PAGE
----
Parents angry over sex offender allowed at New Mexico school; law does not restrict him from being there

Convicted sex offender lives less than a mile away

Parents angry over sex offender at NM school

ANTHONY, N.M. - Some mothers in one Anthony, N.M., neighborhood tell ABC-7 they're angry over a sex offender being allowed to live near and go to an elementary school.

Paola Dominguez said the street she lives on used to be filled with kids playing, but now with a registered sex offender on the block, she said everyone's more cautious.

"I don't feel the kids around here are safe at all," Dominguez told ABC-7.

Erasto Ortega, 55, was convicted of sexual assault on a child in 2000. He's served his time and completed his probation, so according to Doña Ana County law, Ortega can live wherever he wants as long as he registers his address.

Ortega lives in a home less than one mile away from Loma Linda Elementary School.

"When I found out that he lives just a few houses down from me, that's when I was like, kind of scared," Dominguez said.

There are also no restrictions in the county that keep Ortega from stepping on school property.

Dominguez said it's even worse that Ortega is allowed to drop off and pick up his children at school everyday.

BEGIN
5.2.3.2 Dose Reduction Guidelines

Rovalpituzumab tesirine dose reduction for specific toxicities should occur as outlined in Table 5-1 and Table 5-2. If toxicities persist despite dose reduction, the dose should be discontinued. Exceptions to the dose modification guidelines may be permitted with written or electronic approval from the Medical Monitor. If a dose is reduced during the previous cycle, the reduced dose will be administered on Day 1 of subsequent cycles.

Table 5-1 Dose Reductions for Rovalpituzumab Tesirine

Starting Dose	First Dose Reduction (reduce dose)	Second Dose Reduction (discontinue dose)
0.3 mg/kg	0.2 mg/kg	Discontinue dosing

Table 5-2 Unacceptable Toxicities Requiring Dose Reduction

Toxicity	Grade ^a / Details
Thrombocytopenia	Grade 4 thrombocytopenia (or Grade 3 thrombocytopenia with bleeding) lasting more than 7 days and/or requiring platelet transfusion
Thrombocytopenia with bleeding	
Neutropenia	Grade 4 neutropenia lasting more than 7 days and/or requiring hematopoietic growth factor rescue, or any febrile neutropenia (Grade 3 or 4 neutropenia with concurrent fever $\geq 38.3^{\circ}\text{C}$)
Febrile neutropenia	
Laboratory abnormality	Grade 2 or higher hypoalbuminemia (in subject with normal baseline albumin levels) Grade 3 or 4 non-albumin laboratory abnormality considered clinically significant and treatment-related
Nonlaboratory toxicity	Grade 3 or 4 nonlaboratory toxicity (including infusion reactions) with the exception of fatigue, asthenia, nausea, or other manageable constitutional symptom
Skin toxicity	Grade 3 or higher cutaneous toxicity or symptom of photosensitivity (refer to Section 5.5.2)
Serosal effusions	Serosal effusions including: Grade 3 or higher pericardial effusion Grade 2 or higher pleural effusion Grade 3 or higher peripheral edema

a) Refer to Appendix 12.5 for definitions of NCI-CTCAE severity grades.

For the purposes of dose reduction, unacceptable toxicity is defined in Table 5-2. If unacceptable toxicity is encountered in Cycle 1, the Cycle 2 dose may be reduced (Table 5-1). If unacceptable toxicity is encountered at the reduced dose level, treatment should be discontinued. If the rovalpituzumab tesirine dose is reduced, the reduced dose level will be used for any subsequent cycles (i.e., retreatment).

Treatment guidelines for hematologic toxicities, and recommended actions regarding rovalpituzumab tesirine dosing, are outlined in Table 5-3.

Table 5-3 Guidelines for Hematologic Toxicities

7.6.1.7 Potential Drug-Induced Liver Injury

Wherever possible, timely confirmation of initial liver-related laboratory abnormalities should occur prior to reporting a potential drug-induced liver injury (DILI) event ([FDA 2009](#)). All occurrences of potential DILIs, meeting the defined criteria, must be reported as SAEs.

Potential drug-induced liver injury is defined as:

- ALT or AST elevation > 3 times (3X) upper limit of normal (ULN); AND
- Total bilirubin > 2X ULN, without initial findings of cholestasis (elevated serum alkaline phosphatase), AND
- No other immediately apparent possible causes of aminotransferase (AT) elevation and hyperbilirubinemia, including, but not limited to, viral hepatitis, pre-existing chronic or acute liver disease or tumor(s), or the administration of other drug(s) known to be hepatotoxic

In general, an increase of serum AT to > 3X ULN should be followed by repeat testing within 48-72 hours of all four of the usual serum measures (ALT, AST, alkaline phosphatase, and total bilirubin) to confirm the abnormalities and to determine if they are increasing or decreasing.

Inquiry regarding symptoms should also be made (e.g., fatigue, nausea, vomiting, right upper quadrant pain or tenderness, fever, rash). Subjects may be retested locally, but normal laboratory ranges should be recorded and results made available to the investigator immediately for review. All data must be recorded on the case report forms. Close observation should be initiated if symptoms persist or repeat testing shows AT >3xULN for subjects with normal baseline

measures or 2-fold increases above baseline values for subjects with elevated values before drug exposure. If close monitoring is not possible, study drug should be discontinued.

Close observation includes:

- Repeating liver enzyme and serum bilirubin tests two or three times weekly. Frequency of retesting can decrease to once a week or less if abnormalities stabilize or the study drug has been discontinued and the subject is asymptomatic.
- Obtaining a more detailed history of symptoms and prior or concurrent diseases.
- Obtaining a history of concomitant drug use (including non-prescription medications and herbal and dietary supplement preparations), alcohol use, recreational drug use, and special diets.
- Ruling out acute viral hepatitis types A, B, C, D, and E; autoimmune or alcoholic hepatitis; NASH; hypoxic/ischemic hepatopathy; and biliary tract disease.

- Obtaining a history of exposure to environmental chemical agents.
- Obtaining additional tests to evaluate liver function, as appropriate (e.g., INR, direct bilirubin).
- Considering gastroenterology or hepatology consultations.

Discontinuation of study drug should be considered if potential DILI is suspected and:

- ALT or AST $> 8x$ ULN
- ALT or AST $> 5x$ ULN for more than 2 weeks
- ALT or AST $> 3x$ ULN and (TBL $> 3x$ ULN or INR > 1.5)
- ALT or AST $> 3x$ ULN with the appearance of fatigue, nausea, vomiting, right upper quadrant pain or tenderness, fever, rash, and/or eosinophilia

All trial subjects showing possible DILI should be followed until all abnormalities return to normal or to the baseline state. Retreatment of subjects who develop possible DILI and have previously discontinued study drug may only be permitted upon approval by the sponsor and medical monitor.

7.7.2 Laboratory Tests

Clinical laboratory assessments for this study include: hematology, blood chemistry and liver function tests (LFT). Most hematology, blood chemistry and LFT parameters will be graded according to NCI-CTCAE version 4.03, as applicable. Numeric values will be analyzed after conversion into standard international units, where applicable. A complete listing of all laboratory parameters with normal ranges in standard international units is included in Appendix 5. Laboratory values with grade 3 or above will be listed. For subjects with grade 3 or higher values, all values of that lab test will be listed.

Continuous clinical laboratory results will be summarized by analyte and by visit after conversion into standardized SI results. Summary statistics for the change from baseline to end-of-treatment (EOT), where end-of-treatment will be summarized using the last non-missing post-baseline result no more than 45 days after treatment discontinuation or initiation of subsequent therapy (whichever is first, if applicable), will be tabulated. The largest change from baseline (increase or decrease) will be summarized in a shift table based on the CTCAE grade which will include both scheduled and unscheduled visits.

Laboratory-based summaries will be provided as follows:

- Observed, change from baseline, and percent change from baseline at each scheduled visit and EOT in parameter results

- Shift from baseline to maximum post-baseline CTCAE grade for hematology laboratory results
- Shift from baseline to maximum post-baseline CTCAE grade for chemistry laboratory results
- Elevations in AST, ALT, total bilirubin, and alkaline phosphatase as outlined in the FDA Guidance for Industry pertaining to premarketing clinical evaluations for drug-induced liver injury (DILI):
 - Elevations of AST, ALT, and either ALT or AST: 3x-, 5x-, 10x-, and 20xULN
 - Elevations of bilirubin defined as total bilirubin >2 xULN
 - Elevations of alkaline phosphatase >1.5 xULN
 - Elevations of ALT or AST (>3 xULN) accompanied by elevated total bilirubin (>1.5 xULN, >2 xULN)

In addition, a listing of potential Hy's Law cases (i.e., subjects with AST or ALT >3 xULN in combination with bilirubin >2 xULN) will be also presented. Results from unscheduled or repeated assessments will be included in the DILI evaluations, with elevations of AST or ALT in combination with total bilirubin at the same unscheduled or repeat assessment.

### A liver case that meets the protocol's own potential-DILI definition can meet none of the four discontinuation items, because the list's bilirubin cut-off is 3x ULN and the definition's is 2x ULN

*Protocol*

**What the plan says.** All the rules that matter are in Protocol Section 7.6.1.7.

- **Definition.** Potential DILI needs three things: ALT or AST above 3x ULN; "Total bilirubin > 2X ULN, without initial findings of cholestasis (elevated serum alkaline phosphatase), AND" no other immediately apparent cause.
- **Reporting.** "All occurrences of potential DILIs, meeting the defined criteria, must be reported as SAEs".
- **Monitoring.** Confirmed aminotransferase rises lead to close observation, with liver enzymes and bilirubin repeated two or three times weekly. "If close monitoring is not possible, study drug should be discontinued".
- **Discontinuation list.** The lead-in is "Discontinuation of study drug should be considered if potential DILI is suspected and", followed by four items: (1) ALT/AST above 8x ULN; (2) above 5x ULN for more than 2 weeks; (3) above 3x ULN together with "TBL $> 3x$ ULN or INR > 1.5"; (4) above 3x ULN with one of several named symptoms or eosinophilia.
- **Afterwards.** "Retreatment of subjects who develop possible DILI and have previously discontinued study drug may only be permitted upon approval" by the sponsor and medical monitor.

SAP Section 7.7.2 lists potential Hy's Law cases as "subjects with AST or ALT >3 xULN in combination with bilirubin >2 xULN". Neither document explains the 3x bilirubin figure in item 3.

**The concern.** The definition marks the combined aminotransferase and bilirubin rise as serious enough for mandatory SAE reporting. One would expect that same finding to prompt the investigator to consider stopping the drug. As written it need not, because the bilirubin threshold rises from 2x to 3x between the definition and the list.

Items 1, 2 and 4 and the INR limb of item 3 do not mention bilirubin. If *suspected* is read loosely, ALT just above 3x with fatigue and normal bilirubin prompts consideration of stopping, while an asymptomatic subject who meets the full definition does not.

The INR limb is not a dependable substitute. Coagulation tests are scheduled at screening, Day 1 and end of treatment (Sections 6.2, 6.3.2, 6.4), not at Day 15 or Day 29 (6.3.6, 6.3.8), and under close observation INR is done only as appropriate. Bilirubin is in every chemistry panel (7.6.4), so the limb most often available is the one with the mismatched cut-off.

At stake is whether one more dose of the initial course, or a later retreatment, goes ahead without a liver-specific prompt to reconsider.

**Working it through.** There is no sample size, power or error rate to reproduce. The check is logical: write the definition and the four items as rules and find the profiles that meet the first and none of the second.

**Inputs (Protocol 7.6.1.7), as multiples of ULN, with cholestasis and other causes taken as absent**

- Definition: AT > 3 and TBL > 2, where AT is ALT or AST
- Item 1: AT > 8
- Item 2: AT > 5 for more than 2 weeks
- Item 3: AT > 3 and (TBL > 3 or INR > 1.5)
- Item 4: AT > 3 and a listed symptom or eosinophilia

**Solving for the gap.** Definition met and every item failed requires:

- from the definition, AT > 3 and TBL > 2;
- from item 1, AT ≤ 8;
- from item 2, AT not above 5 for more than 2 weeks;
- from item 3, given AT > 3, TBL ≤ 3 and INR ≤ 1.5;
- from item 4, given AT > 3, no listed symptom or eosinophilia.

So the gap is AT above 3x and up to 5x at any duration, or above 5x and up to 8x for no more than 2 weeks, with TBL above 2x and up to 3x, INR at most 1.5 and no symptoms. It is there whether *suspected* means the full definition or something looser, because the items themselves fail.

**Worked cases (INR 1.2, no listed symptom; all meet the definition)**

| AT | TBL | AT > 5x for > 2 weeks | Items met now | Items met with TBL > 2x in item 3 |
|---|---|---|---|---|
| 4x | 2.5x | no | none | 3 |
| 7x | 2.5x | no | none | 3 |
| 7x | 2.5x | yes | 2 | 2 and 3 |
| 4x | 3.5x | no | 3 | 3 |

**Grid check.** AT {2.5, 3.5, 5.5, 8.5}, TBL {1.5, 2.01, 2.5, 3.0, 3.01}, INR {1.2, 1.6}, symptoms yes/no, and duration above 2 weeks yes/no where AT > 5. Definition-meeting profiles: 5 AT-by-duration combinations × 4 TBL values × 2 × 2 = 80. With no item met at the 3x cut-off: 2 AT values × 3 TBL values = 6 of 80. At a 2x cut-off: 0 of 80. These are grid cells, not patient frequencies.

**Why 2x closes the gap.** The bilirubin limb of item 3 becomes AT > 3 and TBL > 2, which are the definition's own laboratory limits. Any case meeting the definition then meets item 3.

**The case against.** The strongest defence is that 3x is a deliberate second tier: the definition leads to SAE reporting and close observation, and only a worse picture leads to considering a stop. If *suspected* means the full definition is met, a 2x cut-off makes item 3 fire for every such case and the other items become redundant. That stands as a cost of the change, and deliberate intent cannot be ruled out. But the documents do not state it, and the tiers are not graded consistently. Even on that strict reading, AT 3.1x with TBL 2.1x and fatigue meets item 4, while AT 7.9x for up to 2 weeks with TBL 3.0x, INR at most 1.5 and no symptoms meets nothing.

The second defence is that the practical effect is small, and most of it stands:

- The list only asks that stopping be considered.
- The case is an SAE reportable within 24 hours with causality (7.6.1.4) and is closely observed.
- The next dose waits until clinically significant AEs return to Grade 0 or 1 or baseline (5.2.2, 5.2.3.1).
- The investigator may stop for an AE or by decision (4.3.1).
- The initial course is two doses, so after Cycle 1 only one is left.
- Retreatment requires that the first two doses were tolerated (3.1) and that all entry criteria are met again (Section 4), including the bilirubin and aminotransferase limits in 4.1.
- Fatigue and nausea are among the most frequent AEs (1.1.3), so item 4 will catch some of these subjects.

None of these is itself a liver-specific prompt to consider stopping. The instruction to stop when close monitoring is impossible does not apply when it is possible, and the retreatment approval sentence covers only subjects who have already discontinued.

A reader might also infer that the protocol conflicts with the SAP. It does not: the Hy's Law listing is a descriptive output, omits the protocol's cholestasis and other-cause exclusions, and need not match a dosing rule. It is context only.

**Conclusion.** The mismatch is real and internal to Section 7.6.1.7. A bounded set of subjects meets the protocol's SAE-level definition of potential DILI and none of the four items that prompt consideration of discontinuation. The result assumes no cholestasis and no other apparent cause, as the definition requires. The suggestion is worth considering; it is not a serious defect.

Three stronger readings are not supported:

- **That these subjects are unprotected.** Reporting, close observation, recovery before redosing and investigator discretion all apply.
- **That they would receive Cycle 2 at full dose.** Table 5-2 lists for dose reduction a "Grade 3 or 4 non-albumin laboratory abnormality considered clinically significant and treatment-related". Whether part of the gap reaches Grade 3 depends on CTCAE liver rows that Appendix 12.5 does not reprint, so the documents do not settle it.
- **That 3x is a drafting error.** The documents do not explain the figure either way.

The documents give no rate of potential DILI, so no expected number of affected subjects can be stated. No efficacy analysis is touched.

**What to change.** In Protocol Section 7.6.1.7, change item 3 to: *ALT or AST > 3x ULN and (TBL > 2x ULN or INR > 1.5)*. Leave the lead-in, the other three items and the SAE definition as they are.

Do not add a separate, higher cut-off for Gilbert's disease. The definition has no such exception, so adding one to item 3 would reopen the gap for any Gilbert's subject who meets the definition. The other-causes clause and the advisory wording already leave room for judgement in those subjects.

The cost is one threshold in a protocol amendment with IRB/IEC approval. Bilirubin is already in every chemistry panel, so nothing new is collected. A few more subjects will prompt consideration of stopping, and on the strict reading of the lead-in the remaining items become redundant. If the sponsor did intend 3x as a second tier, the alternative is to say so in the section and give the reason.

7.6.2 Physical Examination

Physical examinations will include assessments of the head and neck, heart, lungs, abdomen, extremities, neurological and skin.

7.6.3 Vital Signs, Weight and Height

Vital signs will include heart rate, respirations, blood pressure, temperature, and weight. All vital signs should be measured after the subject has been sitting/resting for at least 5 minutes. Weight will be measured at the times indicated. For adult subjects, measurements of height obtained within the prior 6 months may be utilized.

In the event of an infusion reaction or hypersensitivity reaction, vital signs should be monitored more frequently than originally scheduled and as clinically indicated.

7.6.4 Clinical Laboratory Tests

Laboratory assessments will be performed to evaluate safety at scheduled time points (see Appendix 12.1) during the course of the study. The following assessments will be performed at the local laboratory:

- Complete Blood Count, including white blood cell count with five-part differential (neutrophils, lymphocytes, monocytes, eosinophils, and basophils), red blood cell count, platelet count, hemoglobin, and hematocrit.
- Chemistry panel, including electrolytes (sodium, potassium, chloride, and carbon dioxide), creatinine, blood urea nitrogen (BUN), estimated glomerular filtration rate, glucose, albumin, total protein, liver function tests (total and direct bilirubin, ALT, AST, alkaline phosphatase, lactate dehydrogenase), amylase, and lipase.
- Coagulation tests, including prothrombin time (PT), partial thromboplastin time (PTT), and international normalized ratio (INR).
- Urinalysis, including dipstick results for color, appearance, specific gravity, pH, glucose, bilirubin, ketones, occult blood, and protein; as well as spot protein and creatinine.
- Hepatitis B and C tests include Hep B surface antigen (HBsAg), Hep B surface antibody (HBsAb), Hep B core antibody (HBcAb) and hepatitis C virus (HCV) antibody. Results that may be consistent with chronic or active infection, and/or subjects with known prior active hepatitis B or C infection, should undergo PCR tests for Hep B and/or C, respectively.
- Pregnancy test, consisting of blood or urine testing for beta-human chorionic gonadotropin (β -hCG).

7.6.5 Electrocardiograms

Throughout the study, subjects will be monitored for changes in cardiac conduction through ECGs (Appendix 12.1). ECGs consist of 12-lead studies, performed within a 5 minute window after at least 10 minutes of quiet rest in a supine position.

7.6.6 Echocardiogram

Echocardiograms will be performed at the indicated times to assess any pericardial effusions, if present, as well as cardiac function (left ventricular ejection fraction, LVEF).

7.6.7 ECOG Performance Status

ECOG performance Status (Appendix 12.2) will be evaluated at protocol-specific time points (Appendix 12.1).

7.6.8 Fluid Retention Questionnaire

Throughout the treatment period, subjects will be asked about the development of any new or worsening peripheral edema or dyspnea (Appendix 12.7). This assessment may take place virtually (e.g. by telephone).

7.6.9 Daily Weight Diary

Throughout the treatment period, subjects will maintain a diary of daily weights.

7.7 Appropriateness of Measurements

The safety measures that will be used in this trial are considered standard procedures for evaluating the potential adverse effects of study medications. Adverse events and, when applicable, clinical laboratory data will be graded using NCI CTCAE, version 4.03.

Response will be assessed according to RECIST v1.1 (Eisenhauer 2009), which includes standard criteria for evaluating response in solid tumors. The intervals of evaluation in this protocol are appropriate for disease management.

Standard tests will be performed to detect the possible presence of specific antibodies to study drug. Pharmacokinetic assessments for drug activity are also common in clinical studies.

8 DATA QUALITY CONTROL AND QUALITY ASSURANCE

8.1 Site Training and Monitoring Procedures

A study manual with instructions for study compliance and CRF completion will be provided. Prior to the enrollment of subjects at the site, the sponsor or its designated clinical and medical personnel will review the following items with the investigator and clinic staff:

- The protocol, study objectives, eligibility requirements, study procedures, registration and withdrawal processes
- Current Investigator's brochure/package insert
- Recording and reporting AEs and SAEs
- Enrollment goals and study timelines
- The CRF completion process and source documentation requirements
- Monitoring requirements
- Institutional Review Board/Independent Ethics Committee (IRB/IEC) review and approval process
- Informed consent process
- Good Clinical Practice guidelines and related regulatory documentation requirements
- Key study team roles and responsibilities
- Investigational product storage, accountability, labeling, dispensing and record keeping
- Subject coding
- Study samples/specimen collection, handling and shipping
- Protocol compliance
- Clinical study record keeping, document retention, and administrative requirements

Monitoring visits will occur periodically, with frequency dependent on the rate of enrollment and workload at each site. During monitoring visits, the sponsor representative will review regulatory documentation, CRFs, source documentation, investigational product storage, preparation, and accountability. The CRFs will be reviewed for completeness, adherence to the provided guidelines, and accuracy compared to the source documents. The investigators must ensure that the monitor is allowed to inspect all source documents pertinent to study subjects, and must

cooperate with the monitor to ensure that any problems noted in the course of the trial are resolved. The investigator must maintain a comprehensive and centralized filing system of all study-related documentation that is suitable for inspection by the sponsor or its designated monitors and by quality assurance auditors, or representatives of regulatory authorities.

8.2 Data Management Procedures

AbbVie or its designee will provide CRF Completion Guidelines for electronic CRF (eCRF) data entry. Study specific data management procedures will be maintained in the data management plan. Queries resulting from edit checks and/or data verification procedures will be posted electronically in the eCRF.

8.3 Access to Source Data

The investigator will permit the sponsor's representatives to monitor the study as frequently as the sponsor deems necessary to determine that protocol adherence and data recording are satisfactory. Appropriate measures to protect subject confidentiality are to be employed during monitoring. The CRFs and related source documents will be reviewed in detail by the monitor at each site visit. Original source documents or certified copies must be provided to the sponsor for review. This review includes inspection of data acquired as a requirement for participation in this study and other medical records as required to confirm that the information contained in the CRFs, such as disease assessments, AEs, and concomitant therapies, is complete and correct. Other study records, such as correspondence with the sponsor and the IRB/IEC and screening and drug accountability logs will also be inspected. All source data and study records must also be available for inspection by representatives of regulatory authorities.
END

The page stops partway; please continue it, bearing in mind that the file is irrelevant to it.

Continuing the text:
"That for me is just saying you can look, but you cannot touch. You never know what's going through his mind," Dominguez said.

The principal of Loma Linda Elementary confirms that Ortega is not breaking any laws, so there is no need to restrict him.

ABC-7 knocked on Ortega's door and his wife said her family is being harassed by neighbors because of Ortega's past, and it's unfair.

"There's a law the protects my husband. And regardless he's a sex offender, he has no restrictions," Ortega's wife said.

Dominguez claimed Ortega has made inappropriate comments to her 15-year-old daughter.

"He has actually made the comment to my daughter that she's pretty and that he wants to take her for a ride. I just don't like that. Not even from any stranger, much less a sex offender," Dominguez said.

Dominguez said she feels the law in Doña Ana County is not doing enough to protect her children and the others who go to Loma Linda.

"Why wait until something actually happens when they can prevent it?" Dominguez said.

Just across the state line in El Paso, police said convicted sex offenders are restricted to stay at least 1000 feet from schools, but unless the law changes in Doña Ana County, Ortega is well within his rights to live where he does.

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